from Wiktionary, Creative Commons Attribution/Share-Alike License
- n. A pair of muscles that lowers the wings of birds in flight
from The Century Dictionary and Cyclopedia
- n. One of the pectora] muscles, or muscles of the breast, passing from the thorax to the scapular arch or its appendage.
- n. In ichthyology, a pectoral fin.
from WordNet 3.0 Copyright 2006 by Princeton University. All rights reserved.
- n. either of two large muscles of the chest
Sorry, no etymologies found.
In Germany, Halsted had seen Volkmann remove not just the breast, but a thin, fanlike muscle spread out immediately under the breast called the pectoralis minor, in the hopes of cleaning out the minor fragments of leftover cancer.
A great, fan-shaped muscle, called the pectoralis major, lies on the chest.
It can recur on the chest wall, which is called the pectoralis muscle.
Instead of stripping away the thin pectoralis minor, which had little function, Halsted decided to dig even deeper into the breast cavity, cutting through the pectoralis major, the large, prominent muscle responsible for moving the shoulder and the hand.
With the pectoralis major cut off, the shoulders caved inward as if in a perpetual shrug, making it impossible to move the arm forward or sideways.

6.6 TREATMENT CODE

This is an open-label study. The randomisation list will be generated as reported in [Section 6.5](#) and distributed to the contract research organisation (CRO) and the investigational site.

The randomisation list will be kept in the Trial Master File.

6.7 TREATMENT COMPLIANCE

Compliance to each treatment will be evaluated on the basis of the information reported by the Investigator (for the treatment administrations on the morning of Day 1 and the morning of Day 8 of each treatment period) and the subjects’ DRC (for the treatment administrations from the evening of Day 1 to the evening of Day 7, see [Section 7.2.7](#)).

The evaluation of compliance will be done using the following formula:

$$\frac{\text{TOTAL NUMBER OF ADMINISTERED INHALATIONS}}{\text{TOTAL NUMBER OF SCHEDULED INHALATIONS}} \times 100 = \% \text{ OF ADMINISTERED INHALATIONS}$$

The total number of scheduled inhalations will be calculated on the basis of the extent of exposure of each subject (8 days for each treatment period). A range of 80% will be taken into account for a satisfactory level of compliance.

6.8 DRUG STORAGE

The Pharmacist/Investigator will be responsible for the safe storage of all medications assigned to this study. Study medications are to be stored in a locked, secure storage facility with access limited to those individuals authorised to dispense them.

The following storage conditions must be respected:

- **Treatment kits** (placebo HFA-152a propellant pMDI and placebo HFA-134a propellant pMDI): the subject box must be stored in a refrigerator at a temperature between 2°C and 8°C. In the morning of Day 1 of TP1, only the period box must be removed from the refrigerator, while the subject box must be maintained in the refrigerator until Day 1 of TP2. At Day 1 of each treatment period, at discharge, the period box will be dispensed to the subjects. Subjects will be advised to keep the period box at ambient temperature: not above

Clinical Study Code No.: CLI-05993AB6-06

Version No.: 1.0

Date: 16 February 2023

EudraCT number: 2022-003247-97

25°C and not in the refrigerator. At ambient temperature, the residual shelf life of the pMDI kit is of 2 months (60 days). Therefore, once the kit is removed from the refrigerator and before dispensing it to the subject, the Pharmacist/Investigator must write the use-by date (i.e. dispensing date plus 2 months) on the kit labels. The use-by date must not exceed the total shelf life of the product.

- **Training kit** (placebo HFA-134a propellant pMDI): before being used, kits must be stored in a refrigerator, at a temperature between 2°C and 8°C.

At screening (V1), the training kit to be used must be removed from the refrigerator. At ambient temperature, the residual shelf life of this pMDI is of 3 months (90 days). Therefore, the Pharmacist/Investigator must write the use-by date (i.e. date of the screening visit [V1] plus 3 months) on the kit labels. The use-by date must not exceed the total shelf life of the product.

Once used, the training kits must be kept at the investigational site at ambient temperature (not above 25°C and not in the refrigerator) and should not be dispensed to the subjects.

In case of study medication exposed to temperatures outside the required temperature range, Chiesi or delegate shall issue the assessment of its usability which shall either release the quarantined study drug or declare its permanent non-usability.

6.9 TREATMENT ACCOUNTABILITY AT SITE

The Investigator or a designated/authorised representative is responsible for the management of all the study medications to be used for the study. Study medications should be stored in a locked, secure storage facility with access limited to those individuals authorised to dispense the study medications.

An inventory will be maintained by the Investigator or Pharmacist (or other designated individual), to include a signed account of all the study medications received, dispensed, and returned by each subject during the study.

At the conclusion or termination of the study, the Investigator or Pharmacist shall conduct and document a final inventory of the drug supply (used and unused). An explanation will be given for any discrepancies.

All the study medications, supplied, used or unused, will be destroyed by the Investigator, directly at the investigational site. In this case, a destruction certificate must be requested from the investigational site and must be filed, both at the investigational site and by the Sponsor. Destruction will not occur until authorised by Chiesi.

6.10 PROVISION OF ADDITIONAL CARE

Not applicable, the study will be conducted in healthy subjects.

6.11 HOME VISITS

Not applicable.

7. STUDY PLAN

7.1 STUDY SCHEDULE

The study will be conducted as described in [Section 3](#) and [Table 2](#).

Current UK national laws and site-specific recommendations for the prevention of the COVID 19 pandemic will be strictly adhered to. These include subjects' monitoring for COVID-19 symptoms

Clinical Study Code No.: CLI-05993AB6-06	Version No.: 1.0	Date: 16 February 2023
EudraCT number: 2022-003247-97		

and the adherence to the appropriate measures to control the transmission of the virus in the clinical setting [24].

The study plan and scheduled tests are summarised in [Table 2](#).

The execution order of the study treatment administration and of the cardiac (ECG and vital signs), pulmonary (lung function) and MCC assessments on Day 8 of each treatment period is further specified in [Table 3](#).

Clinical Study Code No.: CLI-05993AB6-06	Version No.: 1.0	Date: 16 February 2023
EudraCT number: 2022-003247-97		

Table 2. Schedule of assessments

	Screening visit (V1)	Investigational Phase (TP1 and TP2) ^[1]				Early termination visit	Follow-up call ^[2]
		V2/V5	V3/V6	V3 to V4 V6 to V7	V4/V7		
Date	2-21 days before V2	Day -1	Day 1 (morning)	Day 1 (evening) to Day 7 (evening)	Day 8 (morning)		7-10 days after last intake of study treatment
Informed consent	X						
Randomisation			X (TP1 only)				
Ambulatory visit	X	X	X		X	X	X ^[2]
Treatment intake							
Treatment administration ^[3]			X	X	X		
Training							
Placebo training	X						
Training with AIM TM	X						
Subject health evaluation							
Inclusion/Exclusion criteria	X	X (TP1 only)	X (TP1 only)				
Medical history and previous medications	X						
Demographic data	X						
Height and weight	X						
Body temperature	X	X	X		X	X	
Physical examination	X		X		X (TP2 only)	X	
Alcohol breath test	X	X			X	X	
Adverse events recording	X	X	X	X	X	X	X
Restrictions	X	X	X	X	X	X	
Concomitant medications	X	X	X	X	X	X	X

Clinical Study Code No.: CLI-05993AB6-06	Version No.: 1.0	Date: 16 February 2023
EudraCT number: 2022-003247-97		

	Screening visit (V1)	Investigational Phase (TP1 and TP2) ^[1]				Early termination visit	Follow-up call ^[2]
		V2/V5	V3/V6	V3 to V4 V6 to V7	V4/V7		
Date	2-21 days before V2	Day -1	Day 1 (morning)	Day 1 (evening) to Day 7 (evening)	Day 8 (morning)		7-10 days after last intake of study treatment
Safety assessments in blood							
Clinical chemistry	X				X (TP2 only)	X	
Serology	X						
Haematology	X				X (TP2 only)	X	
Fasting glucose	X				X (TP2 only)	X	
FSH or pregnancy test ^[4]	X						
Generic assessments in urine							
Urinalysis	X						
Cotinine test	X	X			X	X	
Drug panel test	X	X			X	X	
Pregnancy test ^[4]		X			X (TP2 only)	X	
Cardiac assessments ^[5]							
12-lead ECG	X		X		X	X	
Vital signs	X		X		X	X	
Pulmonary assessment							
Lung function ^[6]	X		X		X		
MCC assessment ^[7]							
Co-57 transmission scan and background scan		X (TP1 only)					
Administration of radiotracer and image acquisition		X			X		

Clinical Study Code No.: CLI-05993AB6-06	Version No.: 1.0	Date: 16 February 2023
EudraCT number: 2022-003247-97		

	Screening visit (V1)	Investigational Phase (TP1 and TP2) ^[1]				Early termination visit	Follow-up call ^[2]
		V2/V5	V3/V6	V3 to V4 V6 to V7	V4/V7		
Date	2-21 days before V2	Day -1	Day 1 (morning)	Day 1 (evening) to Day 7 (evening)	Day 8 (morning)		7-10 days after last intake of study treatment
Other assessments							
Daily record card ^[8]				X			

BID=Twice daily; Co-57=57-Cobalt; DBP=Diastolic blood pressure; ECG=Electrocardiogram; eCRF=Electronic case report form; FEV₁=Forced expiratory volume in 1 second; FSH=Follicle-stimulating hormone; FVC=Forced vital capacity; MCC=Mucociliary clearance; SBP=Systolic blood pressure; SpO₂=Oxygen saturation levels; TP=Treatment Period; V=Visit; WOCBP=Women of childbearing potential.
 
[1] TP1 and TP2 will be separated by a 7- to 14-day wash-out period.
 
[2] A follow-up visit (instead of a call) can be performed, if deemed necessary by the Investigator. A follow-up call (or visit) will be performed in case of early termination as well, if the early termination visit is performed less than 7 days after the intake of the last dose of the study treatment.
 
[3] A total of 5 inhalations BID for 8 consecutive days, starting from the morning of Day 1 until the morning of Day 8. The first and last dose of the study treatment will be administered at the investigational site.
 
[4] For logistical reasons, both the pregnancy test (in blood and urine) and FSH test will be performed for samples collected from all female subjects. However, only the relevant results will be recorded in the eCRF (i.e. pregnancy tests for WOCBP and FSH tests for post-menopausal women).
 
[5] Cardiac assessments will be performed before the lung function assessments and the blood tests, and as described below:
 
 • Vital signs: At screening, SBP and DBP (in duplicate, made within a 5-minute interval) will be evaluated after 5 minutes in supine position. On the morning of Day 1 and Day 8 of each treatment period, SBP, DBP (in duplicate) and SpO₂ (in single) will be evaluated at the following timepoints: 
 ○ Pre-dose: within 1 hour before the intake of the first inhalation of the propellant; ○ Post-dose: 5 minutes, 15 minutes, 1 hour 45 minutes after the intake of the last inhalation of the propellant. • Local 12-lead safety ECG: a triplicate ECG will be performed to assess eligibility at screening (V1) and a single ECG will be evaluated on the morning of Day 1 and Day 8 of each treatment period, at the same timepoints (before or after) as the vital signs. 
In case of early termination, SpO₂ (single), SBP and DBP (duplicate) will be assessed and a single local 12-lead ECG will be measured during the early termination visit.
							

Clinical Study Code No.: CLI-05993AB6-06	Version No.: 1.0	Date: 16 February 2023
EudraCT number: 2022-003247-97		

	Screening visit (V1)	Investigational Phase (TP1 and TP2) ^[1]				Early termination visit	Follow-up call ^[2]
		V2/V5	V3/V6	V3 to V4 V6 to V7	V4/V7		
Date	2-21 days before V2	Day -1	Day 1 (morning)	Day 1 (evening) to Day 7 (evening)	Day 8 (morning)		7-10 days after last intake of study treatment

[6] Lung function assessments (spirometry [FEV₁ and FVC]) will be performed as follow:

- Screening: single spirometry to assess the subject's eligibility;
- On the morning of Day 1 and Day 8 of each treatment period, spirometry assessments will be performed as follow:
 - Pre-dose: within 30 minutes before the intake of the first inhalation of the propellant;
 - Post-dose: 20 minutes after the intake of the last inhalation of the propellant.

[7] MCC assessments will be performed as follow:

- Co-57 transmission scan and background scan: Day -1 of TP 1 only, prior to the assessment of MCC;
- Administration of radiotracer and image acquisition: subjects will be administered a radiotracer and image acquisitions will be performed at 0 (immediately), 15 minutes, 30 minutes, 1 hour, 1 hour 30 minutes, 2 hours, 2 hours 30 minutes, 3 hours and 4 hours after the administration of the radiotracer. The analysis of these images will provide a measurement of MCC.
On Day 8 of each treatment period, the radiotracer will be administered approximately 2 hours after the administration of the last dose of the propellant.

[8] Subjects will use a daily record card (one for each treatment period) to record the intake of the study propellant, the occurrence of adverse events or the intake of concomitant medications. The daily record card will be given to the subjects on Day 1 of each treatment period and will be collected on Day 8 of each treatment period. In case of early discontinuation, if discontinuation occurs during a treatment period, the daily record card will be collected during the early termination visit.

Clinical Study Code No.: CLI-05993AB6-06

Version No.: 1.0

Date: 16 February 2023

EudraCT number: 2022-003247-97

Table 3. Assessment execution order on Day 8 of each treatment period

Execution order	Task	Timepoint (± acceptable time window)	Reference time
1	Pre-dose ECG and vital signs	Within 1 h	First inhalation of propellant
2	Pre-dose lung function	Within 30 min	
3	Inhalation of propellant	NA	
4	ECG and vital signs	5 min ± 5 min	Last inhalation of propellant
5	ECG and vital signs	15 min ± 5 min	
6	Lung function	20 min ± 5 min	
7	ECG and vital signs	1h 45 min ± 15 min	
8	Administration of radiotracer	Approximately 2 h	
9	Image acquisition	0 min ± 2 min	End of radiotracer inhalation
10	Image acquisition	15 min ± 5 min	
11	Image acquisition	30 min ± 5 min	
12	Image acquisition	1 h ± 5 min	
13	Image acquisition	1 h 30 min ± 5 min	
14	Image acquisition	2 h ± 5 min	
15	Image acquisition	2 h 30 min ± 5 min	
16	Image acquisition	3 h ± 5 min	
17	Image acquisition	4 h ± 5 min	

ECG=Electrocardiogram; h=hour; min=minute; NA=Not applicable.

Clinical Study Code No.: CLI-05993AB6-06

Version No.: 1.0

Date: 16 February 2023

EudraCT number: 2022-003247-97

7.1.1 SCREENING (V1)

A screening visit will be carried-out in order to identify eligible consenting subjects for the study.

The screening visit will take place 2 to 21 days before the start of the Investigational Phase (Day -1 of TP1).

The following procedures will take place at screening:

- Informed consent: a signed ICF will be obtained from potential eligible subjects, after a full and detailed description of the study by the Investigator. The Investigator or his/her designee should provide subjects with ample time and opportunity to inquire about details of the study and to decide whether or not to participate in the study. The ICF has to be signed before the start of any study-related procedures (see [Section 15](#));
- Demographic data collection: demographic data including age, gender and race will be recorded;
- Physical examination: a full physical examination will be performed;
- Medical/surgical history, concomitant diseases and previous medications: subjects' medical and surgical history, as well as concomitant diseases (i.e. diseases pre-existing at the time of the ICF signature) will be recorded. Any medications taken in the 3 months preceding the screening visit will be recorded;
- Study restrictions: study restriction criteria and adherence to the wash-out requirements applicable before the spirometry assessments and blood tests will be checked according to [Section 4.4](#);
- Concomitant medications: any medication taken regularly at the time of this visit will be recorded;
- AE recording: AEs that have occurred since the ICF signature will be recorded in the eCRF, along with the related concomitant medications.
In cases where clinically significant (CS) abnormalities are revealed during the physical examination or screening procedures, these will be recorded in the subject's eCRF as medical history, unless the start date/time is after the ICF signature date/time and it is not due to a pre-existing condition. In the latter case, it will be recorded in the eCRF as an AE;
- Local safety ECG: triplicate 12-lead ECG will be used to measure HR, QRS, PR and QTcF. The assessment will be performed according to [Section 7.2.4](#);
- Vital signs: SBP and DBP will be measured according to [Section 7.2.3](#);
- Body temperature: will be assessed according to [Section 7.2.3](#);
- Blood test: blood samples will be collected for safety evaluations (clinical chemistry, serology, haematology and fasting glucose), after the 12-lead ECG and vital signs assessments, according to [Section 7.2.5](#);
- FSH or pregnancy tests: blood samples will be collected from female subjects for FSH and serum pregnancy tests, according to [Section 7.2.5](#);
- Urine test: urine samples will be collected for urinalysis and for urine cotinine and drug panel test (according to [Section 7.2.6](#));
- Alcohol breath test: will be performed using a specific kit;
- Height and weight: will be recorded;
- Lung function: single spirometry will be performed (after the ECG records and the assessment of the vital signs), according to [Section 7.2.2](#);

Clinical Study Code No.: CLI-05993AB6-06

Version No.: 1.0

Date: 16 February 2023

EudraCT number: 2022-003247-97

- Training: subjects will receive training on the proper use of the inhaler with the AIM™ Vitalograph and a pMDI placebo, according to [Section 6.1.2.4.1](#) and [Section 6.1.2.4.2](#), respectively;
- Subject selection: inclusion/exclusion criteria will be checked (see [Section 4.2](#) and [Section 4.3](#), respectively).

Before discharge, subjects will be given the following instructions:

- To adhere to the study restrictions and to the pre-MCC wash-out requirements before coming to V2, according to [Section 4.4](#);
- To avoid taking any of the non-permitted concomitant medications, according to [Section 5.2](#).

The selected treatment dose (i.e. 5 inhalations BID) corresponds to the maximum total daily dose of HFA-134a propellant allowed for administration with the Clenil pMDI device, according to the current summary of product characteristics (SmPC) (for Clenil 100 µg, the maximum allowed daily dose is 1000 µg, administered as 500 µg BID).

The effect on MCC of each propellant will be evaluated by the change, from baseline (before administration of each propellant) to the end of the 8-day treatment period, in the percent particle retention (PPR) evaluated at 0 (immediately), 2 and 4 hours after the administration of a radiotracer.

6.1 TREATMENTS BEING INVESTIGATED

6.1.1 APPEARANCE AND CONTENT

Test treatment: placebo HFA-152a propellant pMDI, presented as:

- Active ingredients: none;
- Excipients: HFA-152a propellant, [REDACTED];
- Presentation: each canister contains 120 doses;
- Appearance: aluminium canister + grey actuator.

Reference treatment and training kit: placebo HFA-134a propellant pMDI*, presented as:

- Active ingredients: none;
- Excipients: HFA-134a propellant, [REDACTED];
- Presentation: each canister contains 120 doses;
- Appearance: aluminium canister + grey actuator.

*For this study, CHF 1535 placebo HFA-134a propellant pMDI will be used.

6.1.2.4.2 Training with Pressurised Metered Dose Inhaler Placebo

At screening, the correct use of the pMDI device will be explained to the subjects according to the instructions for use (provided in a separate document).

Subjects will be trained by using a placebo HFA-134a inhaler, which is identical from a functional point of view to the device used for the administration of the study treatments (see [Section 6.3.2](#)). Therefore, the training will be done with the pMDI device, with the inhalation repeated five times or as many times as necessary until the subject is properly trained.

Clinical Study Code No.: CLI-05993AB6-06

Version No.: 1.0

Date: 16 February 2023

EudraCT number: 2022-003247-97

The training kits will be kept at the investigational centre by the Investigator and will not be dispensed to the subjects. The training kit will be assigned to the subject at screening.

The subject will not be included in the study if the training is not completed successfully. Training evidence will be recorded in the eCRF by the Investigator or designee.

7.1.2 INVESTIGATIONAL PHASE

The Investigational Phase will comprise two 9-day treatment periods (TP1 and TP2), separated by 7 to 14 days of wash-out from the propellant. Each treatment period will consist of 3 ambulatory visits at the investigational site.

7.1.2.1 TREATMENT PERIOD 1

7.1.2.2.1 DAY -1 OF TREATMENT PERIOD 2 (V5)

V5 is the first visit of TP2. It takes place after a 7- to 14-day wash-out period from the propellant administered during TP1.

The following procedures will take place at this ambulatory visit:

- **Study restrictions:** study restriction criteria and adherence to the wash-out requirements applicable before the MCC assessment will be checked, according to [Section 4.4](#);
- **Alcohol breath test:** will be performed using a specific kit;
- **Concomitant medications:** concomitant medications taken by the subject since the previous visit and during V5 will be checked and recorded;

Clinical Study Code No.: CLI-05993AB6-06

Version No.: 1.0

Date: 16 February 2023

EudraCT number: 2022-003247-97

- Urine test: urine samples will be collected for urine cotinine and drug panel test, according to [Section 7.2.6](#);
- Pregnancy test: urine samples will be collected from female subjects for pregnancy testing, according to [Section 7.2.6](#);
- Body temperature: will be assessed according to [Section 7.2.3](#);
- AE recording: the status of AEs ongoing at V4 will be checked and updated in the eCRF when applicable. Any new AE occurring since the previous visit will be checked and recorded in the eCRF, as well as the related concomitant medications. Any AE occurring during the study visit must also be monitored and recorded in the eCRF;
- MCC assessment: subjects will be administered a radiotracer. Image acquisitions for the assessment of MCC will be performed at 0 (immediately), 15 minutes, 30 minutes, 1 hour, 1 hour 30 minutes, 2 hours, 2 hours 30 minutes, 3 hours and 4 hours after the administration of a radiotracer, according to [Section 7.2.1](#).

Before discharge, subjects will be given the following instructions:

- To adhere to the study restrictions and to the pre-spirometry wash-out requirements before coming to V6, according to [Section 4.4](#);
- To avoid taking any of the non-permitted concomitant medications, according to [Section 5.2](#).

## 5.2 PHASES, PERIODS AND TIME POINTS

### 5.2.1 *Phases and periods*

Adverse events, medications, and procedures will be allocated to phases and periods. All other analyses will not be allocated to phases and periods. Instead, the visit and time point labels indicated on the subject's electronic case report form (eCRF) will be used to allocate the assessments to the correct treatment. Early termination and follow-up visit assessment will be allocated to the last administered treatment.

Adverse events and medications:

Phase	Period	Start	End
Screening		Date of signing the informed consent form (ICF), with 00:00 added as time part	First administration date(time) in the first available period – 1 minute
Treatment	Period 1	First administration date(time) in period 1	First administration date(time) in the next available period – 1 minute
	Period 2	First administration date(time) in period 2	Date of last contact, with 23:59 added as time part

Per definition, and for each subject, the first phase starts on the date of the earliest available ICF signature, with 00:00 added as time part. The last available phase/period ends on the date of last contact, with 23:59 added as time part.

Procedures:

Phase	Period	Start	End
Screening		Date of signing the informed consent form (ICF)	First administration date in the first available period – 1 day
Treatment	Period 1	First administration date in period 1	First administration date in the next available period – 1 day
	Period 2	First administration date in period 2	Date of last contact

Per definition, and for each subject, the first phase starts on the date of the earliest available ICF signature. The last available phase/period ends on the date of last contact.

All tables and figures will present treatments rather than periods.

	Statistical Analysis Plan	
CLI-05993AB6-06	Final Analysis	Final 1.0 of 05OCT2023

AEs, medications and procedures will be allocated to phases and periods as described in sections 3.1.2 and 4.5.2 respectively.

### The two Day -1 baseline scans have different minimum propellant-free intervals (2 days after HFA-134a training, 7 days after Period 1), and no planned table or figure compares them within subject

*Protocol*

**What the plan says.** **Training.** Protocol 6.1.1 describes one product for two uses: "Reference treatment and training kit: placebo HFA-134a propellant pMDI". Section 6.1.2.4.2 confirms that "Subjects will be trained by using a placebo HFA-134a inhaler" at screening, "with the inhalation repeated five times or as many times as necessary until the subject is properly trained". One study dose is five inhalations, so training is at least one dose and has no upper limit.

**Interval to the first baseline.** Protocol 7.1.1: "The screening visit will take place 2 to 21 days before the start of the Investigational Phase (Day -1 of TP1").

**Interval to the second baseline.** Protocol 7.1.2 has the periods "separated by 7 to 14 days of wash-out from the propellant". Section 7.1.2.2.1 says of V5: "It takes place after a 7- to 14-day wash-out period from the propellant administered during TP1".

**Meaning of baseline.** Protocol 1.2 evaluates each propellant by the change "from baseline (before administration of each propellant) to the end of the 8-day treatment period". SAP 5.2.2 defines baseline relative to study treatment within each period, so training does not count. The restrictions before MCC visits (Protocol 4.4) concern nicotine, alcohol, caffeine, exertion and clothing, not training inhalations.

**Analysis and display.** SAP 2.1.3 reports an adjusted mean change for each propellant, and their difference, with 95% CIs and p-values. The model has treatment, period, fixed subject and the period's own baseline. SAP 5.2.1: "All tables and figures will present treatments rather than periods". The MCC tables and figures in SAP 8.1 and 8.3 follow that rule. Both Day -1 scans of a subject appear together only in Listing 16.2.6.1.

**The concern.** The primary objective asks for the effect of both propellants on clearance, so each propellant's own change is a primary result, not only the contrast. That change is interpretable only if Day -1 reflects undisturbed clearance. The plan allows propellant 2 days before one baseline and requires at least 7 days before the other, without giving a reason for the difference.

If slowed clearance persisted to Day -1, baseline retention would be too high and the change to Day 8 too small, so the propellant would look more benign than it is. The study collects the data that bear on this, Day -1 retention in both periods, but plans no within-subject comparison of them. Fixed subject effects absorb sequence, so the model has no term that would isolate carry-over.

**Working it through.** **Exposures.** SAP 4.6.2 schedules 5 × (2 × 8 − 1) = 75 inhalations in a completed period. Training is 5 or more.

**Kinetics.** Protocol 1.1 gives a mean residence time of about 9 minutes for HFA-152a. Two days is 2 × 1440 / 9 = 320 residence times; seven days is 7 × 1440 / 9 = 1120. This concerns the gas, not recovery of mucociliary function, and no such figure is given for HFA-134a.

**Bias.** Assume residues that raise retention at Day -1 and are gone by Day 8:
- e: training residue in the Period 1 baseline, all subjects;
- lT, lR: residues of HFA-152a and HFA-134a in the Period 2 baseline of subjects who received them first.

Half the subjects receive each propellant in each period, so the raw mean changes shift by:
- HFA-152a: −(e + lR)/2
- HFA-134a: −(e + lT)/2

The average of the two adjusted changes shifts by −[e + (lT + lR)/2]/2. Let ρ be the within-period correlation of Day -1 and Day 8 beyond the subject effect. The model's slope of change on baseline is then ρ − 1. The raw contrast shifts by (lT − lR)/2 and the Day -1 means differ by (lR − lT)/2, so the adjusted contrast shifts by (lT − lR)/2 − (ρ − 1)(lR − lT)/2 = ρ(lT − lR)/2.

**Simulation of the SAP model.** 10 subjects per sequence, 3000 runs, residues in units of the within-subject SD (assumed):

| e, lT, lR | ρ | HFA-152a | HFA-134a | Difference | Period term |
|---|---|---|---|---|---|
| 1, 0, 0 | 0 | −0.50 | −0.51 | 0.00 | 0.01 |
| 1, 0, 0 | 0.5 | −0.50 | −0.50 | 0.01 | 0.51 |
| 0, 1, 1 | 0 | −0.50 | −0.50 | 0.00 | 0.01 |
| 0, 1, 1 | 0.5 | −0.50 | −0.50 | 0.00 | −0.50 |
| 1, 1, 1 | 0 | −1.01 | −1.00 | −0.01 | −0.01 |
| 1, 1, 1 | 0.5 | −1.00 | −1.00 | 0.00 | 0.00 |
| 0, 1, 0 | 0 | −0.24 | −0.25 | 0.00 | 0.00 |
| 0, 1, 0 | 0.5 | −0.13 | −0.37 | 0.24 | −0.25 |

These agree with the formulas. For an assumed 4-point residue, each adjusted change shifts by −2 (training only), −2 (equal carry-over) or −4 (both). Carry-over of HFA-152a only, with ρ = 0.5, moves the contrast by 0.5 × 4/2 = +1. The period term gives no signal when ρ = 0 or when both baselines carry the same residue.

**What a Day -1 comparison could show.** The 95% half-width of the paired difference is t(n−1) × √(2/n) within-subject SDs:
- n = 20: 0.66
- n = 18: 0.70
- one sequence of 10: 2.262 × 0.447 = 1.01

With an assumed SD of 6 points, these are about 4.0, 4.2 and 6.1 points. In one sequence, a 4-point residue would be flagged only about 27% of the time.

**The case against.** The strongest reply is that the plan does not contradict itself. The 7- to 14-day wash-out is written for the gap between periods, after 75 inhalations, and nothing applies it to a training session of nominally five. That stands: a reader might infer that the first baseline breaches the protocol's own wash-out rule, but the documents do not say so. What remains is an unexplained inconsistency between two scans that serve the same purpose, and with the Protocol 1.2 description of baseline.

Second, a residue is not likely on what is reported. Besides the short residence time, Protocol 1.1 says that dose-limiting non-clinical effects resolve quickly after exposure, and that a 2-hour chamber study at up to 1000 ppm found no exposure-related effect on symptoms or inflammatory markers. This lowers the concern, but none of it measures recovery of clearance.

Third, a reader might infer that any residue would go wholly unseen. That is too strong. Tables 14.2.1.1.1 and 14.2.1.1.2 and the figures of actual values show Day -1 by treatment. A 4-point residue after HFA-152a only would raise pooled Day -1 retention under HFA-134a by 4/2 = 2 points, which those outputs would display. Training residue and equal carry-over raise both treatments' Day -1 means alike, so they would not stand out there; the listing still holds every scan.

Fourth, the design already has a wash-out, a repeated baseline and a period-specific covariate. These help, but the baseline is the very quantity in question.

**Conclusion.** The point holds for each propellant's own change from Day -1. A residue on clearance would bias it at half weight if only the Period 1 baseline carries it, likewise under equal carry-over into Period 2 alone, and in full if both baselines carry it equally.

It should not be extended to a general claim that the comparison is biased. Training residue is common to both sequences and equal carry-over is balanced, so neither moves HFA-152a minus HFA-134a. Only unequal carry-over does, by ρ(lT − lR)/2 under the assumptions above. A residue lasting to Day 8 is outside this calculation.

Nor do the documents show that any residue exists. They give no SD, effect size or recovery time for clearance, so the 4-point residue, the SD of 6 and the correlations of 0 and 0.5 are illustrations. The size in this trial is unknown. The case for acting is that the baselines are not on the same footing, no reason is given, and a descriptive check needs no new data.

But Halsted, evidently scornful of “mistaken kindness,” did not stop his surgery at the pectoralis major.
Birds found here and in only few other places include white-bellied seedeaters Sporophila leucoptera, grassland yellow-finches Sicalis luteola, chalk-browed mockingbirds Mimus saturninus, tropical peewees Contopus cinereus, rufous-throated antbirds Gymnopithys rufigula, black-breasted puffbirds Notharchus pectoralis, and plain-bellied emeralds Amazilia leucogaster.
Regardless of the strength gained on the resistance machines by your pectoralis major, when it comes to resisting the ultimate force—death—muscle failure must set in.
And fans of shirtless men had an off day as Scott Brown's latest foray into publishing won't offer up Cosmo-style pics AND tomorrow's New York Times won't feature the well-chiseled pectoralis majors of a certain world leader.
When the biopsy confirmed that her lump was malignant breast cancer, Kushner decided that she wanted a modified radical mastectomy, rather than the standard Halstead radical mastectomy, in which the pectoralis muscles and lymph nodes are removed together with the breast.
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